The way we solve complex problems is not immune from bias. This is well known in the scientific literature. For example, we used to ride horses, so we invented a “saddle” draped over the back of the horse. Then came the wheel, and we invented a bicycle, so we used the horse analog and called the seat a “saddle”, even though it is profoundly uncomfortable and not the ideal solution.
So, paradigms matter. They create an intellectual scaffold that we use to connect concepts and ideas when we develop solutions. They create a filter through which we view problems and they tacitly pre-select solutions.
Over the last century we have developed modern economies by essentially building dams and burning coal to generate steam to create electricity. Dams and fossil fuels are the very foundation of our modern economy, but both are now running into severe limitations, mostly of an ecological nature. In short, these two “solutions” are now driving a family of “problems”, best captured under the broad banner of the Paradigm of Scarcity.
In essence the Paradigm of Scarcity is about chasing a dwindling resource. It is a clumsy response to a growing population base, but it also remains blind to that simple fact; and it fails to allow other more modern technologies to be considered in the first place. Stated simply, if the only tool in your workshop is a hammer, then everything looks like a nail.
If we have “water scarcity” we logically think we simply need more “dams”. But what happens when all the rivers have been reduced to a cascade of dams, and a warming climate triggers accelerated loss due to evaporation? Then what happens when the ecological processes collapse, because they need a natural flood pulse to sustain themselves? Then what happens when these severely altered aquatic ecosystems become receiving bodies for masses of untreated sewage? Then what happens when estuaries become hyper-saline, because of the loss of freshwater inflows, triggering a collapse of ocean ecological systems such as the spawning of species that later migrate to sea to become food for people elsewhere? Then what happens when the aquifers are sucked dry, and the last remaining groundwater-dependent ecosystems crash, leaving nothing but a desert populated by angry people banded together in marauding parties fighting over what is left?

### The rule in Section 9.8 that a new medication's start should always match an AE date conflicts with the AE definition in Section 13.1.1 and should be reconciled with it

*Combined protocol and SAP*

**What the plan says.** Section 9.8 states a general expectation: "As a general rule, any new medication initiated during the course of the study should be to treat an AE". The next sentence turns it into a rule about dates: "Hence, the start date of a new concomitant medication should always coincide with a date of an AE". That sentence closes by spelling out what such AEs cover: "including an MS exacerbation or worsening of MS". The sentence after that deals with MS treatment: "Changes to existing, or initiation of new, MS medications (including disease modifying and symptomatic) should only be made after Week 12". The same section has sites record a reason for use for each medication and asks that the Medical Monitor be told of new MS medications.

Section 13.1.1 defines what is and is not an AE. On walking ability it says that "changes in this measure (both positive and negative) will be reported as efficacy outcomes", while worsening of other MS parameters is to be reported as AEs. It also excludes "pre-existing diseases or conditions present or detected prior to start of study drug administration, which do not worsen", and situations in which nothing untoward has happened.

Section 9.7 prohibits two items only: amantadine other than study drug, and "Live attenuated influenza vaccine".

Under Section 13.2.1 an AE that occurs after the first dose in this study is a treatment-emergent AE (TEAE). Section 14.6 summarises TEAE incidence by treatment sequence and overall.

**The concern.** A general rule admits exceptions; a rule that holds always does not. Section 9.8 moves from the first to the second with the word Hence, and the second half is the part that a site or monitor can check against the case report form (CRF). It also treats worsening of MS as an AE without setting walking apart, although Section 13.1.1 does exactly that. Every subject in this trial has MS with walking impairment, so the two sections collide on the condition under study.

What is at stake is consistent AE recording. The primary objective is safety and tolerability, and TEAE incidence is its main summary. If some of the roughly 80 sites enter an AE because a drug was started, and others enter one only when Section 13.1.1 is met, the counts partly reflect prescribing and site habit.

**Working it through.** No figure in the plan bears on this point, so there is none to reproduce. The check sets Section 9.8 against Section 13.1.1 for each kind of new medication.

This is the logical outcome of the Paradigm of Scarcity, and it is upon us whether we choose to accept it or not.
However, in South Africa our Paradigm of Scarcity is underpinned by a Culture of Impunity, driven by the political system in which decisions are made. That Culture of Impunity means that no new ideas are tolerated. It also means that the decision-makers are not informed by the best available science, engineering and technology advisors, simply because those advisors are part of the Culture of Impunity. They survive off the flow of resources given to them by the decision-making elites, thereby becoming powerful gatekeepers that control the flow of information into the black box of decision-making.